Fighting Words

I could barely stand listening to Sarah Palin last night.  After a week of high ideas, we get a week of snide mockery.  As an antidote, I just listened to one of the speeches I missed during the Democratic Convention, Michelle Obama’s, where she talks at length about her husband’s distinction between the world as it is and the world as it should be.  Too often we settle for the difference between the two, but as Barack said, and Michelle remembers, we shouldn’t.  We should fight to make the world the way it should be.

I like this kind of fighting.  It’s what is otherwise known as ethics, what we in philosophy teach as moral philosophy.  In my own work I take ethics to be a performative practice aimed at bringing about a better world.  What we take to be “better” isn’t based on moral foundations but on our real, lived aspirations; what we hope would be a more decent and humane world, a world we’d like to bring about and belong to. It’s always to easy to settle for and try to make the best of the world that is.  If everyone is out to make a buck, why shouldn’t I.  If people have low ideals, why not do the same.  To hold out for the world as it ought to be is to fight what is.  Let’s fight what be and work for what ought to be. This is the same impetus that Christine Korsgaard noted in Kant’s moral philosophy, the same that motivates Levinas, the same that seems to motivate Barack Obama.  It’s not about fighting the power — power is good when we can put it to good use — it’s about fighting the status quo.

Sarah Palin’s speech was also filled with fighting words; but her enemy wasn’t injustice but “their opponents.”  All her vitriol was aimed at belittling everything that happened at the Democratic Convention, including the insulting claim that elected officials do more to create change than community organizers do. There was precious little in her speech that explained what she thought would be a better world, what she was ready to have a servant’s heart for.  She didn’t mention the specifics, but note that they include teaching creationism, banning a woman’s right to choose whether or not to have an abortion, and exploiting Alaska’s natural resources, even more than McCain has been willing to do.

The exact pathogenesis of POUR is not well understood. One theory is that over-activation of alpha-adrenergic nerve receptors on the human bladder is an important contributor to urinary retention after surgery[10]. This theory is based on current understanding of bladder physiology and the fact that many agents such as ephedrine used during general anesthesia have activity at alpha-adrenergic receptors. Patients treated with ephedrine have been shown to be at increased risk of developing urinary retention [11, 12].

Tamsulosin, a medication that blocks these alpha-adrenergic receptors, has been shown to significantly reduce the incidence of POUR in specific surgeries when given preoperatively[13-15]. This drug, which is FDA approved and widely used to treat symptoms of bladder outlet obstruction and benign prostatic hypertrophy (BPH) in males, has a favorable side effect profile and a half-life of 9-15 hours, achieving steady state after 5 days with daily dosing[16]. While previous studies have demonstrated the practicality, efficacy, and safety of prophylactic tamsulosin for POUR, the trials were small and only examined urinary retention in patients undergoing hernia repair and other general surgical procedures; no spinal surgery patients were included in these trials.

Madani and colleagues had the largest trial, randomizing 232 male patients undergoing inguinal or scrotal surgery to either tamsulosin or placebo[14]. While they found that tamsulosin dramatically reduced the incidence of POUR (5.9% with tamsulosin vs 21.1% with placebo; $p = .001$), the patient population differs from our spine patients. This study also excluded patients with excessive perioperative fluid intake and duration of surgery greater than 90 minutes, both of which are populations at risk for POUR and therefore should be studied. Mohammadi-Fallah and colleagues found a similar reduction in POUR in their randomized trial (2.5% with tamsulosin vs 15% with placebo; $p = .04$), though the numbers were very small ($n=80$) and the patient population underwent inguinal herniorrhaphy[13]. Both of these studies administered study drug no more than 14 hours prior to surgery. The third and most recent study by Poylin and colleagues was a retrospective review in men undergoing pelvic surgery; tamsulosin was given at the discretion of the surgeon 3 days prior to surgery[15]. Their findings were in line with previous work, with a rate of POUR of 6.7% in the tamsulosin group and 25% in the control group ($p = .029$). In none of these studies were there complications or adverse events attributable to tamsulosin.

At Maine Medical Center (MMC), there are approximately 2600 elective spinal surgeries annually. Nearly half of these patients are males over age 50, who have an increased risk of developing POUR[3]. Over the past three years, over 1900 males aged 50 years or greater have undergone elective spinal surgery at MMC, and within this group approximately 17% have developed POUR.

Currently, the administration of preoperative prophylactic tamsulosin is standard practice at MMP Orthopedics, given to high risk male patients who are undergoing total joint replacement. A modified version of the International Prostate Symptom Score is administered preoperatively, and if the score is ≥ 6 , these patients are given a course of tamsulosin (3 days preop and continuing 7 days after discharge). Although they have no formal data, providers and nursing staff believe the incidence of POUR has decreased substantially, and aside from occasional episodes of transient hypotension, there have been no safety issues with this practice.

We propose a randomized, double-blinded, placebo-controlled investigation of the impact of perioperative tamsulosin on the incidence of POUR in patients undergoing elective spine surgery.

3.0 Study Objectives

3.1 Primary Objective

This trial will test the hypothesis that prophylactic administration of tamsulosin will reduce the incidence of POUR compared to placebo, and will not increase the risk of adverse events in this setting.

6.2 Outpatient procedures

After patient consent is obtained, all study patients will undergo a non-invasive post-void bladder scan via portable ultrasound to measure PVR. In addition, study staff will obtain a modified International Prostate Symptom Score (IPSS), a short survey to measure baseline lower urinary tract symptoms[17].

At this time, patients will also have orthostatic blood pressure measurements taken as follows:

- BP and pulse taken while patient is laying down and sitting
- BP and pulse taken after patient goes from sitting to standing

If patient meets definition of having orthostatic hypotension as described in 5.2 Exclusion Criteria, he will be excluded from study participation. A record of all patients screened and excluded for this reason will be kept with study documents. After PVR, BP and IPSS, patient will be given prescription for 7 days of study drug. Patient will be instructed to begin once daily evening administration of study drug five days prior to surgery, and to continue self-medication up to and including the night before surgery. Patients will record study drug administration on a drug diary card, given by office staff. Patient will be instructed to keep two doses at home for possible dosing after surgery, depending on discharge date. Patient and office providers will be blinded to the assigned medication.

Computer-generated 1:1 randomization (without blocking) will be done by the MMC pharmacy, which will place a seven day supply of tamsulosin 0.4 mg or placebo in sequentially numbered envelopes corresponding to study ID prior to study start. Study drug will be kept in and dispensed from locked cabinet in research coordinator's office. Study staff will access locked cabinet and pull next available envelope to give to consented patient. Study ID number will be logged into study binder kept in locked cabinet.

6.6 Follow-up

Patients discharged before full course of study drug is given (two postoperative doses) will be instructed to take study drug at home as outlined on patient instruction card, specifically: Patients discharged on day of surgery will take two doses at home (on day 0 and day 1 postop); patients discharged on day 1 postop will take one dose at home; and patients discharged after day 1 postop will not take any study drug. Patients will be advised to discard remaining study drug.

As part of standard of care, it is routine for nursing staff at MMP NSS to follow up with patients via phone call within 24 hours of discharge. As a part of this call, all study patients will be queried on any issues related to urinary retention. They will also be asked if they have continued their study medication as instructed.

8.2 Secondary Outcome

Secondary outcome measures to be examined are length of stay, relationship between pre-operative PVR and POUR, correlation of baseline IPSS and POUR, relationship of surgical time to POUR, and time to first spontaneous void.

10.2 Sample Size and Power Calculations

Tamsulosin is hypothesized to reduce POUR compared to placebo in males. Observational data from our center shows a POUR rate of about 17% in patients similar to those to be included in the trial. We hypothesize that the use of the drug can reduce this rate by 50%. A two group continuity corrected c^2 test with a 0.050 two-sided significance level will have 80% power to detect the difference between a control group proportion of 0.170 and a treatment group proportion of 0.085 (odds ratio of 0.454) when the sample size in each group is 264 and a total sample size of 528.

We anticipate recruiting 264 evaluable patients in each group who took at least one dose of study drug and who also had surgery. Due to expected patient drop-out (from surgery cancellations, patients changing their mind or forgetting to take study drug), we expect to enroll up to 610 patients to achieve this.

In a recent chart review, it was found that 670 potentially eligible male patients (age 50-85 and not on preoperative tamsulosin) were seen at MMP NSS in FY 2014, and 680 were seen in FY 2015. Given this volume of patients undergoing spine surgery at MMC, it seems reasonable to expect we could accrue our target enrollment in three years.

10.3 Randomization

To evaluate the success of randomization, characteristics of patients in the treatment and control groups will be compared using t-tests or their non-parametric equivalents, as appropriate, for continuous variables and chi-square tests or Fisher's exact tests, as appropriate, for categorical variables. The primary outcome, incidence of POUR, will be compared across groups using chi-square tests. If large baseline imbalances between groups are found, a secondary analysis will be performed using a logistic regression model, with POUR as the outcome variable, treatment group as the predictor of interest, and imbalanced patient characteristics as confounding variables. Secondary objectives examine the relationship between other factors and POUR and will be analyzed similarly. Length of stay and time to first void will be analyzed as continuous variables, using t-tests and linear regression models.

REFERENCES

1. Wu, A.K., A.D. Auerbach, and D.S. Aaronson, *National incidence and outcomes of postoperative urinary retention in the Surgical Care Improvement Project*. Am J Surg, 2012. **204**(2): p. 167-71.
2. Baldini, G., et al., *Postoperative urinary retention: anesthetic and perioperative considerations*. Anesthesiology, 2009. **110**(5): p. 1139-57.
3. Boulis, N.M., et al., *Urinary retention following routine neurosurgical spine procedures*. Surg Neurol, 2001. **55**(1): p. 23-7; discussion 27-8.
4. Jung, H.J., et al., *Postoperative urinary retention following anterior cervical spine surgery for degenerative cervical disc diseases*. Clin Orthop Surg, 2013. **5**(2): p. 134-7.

As for her jab at community organizers, excuse me.  When was the last time that officials did anything without either (1) thinking about how it would play with the public or (2) acting because of public pressure?  I wouldn’t mind elected officials who acted independently for the public good.  I’d just like to see some.

The Republicans are coming on strong accusing the Democratic nominee’s camp of all the usual democratic sins (taxes, spending, big gov) never mind that none of this is part of the Dem’s platform.  I wish Obama and company would fight back stronger.  So far their language is that the Republicans are disparaging the American people.  No, they’re disparaging Obama. It’s time to come back at that.

By Noelle McAfee

I am professor of philosophy at Emory University and editor of the Kettering Review. My latest book, Fear of Breakdown: Politics and Psychoanalysis, explores what is behind the upsurge of virulent nationalism and intransigent politics across the world today. My other writings include Democracy and the Political Unconscious; Habermas, Kristeva, and Citizenship; Julia Kristeva; and numerous articles and book chapters. Edited volumes include Standing with the Public: the Humanities and Democratic Practice and a special issue of the philosophy journal Hypatia on feminist engagements in democratic theory. I am also the author of the entry on feminist political philosophy in the online Stanford Encyclopedia of Philosophy and well into my next book project on democratic public life.

1 comment

Comments are closed.

%d bloggers like this: